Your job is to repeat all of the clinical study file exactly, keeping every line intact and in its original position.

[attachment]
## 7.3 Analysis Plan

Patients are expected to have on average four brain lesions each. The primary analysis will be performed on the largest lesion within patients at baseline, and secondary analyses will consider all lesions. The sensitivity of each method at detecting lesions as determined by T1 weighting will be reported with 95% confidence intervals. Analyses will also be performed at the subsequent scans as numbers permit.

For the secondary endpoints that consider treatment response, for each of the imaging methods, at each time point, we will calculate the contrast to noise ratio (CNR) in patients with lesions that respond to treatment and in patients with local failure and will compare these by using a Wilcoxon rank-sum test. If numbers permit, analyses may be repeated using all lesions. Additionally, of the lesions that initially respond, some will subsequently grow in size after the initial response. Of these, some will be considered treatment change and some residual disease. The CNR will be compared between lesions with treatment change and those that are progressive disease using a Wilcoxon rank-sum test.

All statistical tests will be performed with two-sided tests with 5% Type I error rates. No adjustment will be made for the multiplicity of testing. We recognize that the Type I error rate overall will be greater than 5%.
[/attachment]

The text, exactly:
## 7.3 Analysis Plan

Patients are expected to have on average four brain lesions each. The primary analysis will be performed on the largest lesion within patients at baseline, and secondary analyses will consider all lesions. The sensitivity of each method at detecting lesions as determined by T1 weighting will be reported with 95% confidence intervals. Analyses will also be performed at the subsequent scans as numbers permit.

For the secondary endpoints that consider treatment response, for each of the imaging methods, at each time point, we will calculate the contrast to noise ratio (CNR) in patients with lesions that respond to treatment and in patients with local failure and will compare these by using a Wilcoxon rank-sum test. If numbers permit, analyses may be repeated using all lesions. Additionally, of the lesions that initially respond, some will subsequently grow in size after the initial response. Of these, some will be considered treatment change and some residual disease. The CNR will be compared between lesions with treatment change and those that are progressive disease using a Wilcoxon rank-sum test.

All statistical tests will be performed with two-sided tests with 5% Type I error rates. No adjustment will be made for the multiplicity of testing. We recognize that the Type I error rate overall will be greater than 5%.